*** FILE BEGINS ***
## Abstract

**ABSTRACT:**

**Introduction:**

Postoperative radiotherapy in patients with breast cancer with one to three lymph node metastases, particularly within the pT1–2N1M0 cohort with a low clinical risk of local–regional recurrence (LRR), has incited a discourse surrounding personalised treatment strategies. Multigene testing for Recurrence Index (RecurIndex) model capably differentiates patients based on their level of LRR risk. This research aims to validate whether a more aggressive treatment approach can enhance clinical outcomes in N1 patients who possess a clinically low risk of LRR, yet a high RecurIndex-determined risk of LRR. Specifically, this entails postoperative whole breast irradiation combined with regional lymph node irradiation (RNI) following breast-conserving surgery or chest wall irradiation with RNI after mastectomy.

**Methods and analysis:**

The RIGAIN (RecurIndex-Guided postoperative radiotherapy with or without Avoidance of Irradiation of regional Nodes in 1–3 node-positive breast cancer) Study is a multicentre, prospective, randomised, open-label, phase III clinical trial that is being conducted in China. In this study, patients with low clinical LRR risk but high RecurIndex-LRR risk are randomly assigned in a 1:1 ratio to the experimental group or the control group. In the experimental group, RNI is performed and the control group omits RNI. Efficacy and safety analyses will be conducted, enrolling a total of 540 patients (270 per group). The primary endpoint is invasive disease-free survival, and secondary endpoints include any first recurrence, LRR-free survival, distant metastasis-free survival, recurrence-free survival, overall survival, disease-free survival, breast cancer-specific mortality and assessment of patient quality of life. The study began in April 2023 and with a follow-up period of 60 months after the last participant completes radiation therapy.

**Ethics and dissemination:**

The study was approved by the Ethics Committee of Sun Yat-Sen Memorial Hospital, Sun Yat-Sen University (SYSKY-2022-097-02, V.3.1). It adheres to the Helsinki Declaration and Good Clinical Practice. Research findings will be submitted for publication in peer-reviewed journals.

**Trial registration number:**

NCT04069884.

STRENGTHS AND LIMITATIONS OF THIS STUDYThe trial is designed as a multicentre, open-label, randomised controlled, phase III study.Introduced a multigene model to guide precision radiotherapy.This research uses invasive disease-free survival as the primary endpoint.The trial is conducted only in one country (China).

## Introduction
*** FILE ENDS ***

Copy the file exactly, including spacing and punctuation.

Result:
## Abstract

**ABSTRACT:**

**Introduction:**

Postoperative radiotherapy in patients with breast cancer with one to three lymph node metastases, particularly within the pT1–2N1M0 cohort with a low clinical risk of local–regional recurrence (LRR), has incited a discourse surrounding personalised treatment strategies. Multigene testing for Recurrence Index (RecurIndex) model capably differentiates patients based on their level of LRR risk. This research aims to validate whether a more aggressive treatment approach can enhance clinical outcomes in N1 patients who possess a clinically low risk of LRR, yet a high RecurIndex-determined risk of LRR. Specifically, this entails postoperative whole breast irradiation combined with regional lymph node irradiation (RNI) following breast-conserving surgery or chest wall irradiation with RNI after mastectomy.

**Methods and analysis:**

The RIGAIN (RecurIndex-Guided postoperative radiotherapy with or without Avoidance of Irradiation of regional Nodes in 1–3 node-positive breast cancer) Study is a multicentre, prospective, randomised, open-label, phase III clinical trial that is being conducted in China. In this study, patients with low clinical LRR risk but high RecurIndex-LRR risk are randomly assigned in a 1:1 ratio to the experimental group or the control group. In the experimental group, RNI is performed and the control group omits RNI. Efficacy and safety analyses will be conducted, enrolling a total of 540 patients (270 per group). The primary endpoint is invasive disease-free survival, and secondary endpoints include any first recurrence, LRR-free survival, distant metastasis-free survival, recurrence-free survival, overall survival, disease-free survival, breast cancer-specific mortality and assessment of patient quality of life. The study began in April 2023 and with a follow-up period of 60 months after the last participant completes radiation therapy.

**Ethics and dissemination:**

The study was approved by the Ethics Committee of Sun Yat-Sen Memorial Hospital, Sun Yat-Sen University (SYSKY-2022-097-02, V.3.1). It adheres to the Helsinki Declaration and Good Clinical Practice. Research findings will be submitted for publication in peer-reviewed journals.

**Trial registration number:**

NCT04069884.

STRENGTHS AND LIMITATIONS OF THIS STUDYThe trial is designed as a multicentre, open-label, randomised controlled, phase III study.Introduced a multigene model to guide precision radiotherapy.This research uses invasive disease-free survival as the primary endpoint.The trial is conducted only in one country (China).

## Introduction